When asked whether this bill would end the life of Iran’s civil society, Razzaghi said, “This is in reality yet another nail in the coffin, civil associations in Iran which would deny them their freedom and would result in the elimination of all the achievements that people have gained in this respect by the government. The implementation of this bill would end the life of the country’s independent civil society and in its place create an obedient, quiet, dependant society.”
On how to confront and prevent this from happening, Razzaghi said, “Two tasks must be advanced in parallel: the first is to expose what is going on in Iran for which an international coalition must be formed. In view of the talk going on about the new law on political parties, one can say that the same contraction that is taking place in the country’s civil society will also take place regarding the country’s political parties. The UN Human Rights Council’s Rapporteur must be asked to intervene. At the same time, we must take measures so that this contraction of civil society does not result in the end of civil society in Iran.”
“The implementation of this bill will, from another perspective, not result in the end of civil society but their efforts will result in the shaping of an underground civil society and so we must think about the empowering this domain and help it strive along with the fake government-run society,” Razzaghi explained.
Mousavi Khoeiniha says that the bill demonstrates the regime’s insecurity and fears. “The recent Majlis election and the issues that have come up since are concerning for the regime, so they are planning for the upcoming Majlis and presidential elections and believe that civil society institutions will cause them problems then,” he said.
Khoeiniha said that the regime was even concerned about organizations that were active in the fields of reducing poverty, addiction, health and even children’s issues, organizations that have no political agenda. “They are afraid of even a few people getting together, even if the people talk about poverty, addiction etc and are afraid that their views will not be the same as those of the regime on such issues as elections,” he expounded. Like Razzaghi, Khoeiniha also believes that this is the last step that the regime plans to take regarding NGOs. “Until now they were very tight in giving licenses to NGOs, but now they believe that even that policy is not working for them. They do not want to give operational licenses even to organizations that work with mosques, unless they are completely sure of their activities and their submission,” he explained.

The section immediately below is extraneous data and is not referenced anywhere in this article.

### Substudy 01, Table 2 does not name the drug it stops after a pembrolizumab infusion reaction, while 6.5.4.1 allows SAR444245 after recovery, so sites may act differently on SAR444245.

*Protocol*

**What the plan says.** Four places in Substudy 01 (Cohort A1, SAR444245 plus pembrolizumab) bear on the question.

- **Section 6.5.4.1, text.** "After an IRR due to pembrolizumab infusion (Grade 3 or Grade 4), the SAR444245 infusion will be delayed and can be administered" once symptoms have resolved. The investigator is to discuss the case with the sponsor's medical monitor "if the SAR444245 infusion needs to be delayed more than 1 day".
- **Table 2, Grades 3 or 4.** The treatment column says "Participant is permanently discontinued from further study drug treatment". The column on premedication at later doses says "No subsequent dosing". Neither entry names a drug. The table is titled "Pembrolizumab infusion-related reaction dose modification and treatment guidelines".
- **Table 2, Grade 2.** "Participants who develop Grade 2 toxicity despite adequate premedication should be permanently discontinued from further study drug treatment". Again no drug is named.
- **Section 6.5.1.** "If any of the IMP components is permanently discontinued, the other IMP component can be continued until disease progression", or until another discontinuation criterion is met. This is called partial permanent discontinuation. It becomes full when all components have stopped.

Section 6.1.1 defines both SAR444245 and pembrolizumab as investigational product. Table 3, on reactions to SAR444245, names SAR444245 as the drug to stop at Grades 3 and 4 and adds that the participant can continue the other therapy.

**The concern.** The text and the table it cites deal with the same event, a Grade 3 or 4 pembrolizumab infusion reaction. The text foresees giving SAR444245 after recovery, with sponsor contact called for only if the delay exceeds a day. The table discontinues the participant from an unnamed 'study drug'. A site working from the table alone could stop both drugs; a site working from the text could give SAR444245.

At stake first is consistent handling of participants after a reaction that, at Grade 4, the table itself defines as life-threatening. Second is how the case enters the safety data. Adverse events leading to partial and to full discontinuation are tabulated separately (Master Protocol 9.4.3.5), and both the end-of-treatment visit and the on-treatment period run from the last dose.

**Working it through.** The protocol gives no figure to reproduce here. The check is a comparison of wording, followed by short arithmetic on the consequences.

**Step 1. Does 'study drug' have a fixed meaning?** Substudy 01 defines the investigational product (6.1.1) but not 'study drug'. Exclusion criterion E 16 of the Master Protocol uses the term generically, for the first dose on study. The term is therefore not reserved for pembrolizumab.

Khoeiniha, who also has a history of working with student alumni groups further said, “I very seriously doubt that this plan will provide the regime with its goals and needs. Just as they failed in their programs and plans regarding TV satellite receivers and the Internet. Today’s world does not allow dictators to do this and people’s organizations and the NGOs will take shape outside the official realm and continue their work unofficially which will bring greater harm to the regime.” He also said that these policies and programs were unconstitutional and so civil organizations should file law suits in law courts.
In the Majlis, this bill had been rejected earlier, but now some of its provisions have already been passed in committee. “Discussions over this issue have been going on since 2006, after Mahmoud Ahmadinejad came to office and embarked on his anti-democracy agenda. In 2010 the bill came up for the second time and was rejected again in the legislature. Even though Majlis’ internal rules state that a bill that is rejected cannot be put on the agenda again for six months, pro-Ahmadinejad MPs and security officials imposed the issue to be put on the agenda again,” he said.